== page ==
Download Mon Oct 24, 2011 DEATH OF TYCHO “Let me not seem to have

yes no Was this document useful for you?
   Thank you for your participation!

* Your assessment is very important for improving the work of artificial intelligence, which forms the content of this project

Document related concepts
no text concepts found
Mon Oct 24, 2011
“Let me not seem to have lived in vain.” These were the last words of the Danish astronomer Tycho Brahe, who after
eleven bed-ridden days of suffering, died on October 24, 1601. Working before telescopes were invented, Tycho
accurately measured the positions of stars and planets, proved that comets were objects in outer space, and believed that
while some planets orbited the sun, the sun orbited the earth. A popular legend surrounding the death of Tycho is that it
was caused by his failure to go to the bathroom on time. Tycho was at a banquet, and did not wish to insult his patron by
leaving early. As a result, his bladder burst, which killed him. However, in 1993, Brahe’s body was exhumed, and
analysis of his hair revealed a high amount of Mercury. A recent book suggests he was poisoned by a rival astronomer,
but it’s more likely that he accidentally killed himself, as he was also an alchemist who had regular exposure to this toxic
Tue Oct 25, 2011
In the constellation Perseus the hero, there is a star named Algol; it’s over in the northeastern sky this evening. Algol is
not a particularly bright star – if you didn’t know just where to look for it, you’d probably not even notice it. But it is quite
an unusual star – three stars, actually. The name Algol derives from its arabic designation as “the head of the demon,” and
is also the basis of the word, “ghoul.” Algol is a trinary star system, and two of the stars are so aligned with our planet that
about every three days, we can observe one star pass directly in front of the other, an eclipsing binary. When that happens,
the light from this triple star dims. To the ancients, this was like the winking of a demon’s eye. Algol was thus portrayed
as the eye of the snaky-haired gorgon Medusa, whose glance could turn anyone who looked upon her into stone.
Wed Oct 26, 2011
When I was a college student, I tried out for one of the theater department’s plays – Shakespeare’s Comedy of Errors. I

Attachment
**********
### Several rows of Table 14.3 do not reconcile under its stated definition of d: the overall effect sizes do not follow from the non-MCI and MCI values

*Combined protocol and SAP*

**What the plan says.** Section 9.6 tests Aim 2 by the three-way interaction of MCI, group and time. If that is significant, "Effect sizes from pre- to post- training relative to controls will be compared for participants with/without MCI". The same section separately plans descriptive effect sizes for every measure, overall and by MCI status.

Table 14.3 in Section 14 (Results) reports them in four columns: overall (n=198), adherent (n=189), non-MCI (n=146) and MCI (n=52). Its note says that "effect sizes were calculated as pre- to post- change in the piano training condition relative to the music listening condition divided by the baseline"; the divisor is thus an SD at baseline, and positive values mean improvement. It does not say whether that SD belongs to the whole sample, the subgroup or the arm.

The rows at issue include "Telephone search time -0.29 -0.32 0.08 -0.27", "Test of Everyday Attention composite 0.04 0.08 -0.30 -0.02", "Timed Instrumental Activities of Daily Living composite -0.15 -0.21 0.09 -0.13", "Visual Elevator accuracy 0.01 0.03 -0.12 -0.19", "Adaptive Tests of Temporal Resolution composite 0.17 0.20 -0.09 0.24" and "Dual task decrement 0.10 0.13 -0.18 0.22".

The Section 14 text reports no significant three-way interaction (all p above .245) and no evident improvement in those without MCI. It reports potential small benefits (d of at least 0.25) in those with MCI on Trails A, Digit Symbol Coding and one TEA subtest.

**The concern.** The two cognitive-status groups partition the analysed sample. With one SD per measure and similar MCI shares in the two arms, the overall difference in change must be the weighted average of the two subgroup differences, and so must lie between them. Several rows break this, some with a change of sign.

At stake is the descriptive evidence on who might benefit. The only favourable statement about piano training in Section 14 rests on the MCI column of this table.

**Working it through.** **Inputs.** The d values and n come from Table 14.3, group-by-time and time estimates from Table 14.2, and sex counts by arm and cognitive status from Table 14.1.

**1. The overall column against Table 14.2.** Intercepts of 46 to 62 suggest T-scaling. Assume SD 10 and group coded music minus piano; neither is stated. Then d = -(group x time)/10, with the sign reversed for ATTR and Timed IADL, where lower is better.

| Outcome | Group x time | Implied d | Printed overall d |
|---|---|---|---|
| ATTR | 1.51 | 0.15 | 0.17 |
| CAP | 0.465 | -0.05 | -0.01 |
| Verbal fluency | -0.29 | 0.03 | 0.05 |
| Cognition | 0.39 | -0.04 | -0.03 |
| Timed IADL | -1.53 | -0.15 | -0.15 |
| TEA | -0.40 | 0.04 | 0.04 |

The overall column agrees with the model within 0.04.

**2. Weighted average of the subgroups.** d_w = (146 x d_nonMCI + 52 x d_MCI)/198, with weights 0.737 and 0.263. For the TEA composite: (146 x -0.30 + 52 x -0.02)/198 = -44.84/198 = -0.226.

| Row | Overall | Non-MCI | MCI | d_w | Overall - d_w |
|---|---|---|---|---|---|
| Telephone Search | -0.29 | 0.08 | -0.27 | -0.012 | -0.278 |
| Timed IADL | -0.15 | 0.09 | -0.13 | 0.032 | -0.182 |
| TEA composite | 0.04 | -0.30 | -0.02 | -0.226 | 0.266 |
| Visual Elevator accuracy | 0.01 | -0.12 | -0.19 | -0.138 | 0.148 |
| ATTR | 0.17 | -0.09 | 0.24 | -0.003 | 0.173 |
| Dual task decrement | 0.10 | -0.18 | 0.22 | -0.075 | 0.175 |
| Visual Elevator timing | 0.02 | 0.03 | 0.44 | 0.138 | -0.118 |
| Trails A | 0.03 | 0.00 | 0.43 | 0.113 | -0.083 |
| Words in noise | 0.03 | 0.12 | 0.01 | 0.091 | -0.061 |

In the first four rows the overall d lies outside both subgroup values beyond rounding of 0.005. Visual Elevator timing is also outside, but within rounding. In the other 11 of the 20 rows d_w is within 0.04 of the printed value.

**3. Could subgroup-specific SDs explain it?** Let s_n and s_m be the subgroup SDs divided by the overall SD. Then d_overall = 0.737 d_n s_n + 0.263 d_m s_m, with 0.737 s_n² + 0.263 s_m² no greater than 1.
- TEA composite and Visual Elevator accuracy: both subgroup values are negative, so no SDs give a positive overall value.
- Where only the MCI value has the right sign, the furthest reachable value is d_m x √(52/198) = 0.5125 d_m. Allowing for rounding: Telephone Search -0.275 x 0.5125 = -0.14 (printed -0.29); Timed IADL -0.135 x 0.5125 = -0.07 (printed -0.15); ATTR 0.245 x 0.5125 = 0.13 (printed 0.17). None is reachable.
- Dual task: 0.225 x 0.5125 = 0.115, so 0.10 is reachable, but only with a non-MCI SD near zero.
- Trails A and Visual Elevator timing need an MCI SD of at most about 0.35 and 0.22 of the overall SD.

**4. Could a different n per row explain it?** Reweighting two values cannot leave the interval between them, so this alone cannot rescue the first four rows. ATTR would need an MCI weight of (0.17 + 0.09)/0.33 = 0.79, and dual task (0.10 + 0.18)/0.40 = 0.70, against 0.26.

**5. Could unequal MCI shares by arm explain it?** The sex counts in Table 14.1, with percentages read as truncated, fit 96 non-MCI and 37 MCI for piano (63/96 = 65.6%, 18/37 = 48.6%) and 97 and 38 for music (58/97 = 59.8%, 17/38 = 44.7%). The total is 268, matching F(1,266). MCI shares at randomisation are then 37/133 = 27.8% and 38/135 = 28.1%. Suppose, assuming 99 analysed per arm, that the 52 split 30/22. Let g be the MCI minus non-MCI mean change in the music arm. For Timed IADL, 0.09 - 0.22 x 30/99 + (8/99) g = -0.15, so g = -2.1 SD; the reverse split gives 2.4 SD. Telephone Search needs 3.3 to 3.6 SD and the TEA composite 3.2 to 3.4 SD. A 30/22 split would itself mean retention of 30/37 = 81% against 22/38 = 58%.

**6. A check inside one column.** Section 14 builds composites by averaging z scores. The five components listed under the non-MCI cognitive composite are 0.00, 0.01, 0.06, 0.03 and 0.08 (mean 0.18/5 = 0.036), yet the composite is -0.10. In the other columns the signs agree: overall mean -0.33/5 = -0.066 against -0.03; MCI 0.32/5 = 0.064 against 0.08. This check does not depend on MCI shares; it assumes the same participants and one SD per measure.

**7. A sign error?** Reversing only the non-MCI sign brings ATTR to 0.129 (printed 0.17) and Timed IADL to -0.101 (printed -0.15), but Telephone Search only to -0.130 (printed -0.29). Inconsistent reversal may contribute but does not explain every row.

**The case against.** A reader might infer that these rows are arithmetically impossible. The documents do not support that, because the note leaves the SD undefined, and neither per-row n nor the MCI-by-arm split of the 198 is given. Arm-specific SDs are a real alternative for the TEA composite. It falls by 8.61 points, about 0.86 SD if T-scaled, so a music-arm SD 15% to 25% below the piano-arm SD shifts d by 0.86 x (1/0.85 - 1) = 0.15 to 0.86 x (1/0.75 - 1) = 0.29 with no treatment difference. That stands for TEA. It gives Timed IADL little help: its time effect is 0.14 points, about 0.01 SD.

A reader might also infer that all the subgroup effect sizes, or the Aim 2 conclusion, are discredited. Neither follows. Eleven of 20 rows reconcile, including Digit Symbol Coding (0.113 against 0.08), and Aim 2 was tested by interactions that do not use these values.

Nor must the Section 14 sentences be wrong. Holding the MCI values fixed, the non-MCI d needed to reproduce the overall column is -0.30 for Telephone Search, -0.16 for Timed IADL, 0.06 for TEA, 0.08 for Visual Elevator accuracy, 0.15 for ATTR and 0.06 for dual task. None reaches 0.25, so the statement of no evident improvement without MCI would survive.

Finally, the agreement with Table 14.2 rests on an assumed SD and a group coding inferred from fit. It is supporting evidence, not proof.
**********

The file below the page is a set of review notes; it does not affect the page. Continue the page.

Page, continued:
didn’t get the part I wanted, that of the Duke, which was kind of a shame since I had memorized his lines, part of which, if
memory serves me, went something like this: “For, since the mortal and intestine jars 'Twixt thy seditious countrymen and
us, It hath in solemn synods been decreed, To admit no traffic to our adverse towns.” So then you have to ask yourself,
what the heck is a solemn synod? For that matter what’s a synod, solemn or otherwise? It’s a meeting, usually a religious
council, but also a civil meeting, that’s held at a pre-arranged time, say during a new or a full moon. Today there is a new
moon, and if we were using a lunar calendar, today would mark the first day of the month. The synodic month then, is a
period of time marked by a complete cycle of moon phases, which is 29½ days in length.
Thu Oct 27, 2011
This evening, immediately after sunset, you may be able to see the moon and two planets close together, low in the
western sky. The moon will be a very thin crescent, and only visible for less than an hour; it will set shortly after 7 PM.
Just above the moon you may see two stars, and one of them should be very, very bright. That especially bright star is
actually the planet Venus. Now between Venus and the moon there’s a second star, not quite as bright. That’s the planet
Mercury. Whenever the moon gets together with a planet, it’s called a conjunction. Conjunctions are fairly common,
especially when you consider that the moon makes it all the way around the sky in a little less than a month’s time. In fact,
next month on November 26th, (that’s the Saturday after Thanksgiving,) the moon will be right back there again near these
two planets. So while this is not one of those, “once in a lifetime” sky events, it is a pretty one, and well worth the effort
of finding a clear view toward the western horizon at sunset tonight.
Fri Oct 28, 2011
One of mythology’s oldest monster stories is in our evening sky. Well-placed in the east are four stars which form a large
square – this is the constellation Pegasus the Flying Horse. To the north of the square there’s Cassiopeia, which resembles
a letter W. Queen Cassiopeia was a boastful woman who compared her beauty to the mermaids. In punishment, the sea
god Poseidon sent Cetus, the sea monster, a scattering of stars below Pegasus, to devour Cassiopeia’s daughter, the
princess Andromeda, marked by several stars between Cassiopeia and Pegasus. But the hero Perseus, some stars just to
the east of Cassiopeia, came to the rescue by showing Medusa’s head to the sea monster. Cetus looked at the gorgon’s
snake-infested head, turned to stone and sank. Perseus then flew off with Andromeda on the back of Pegasus, and a happy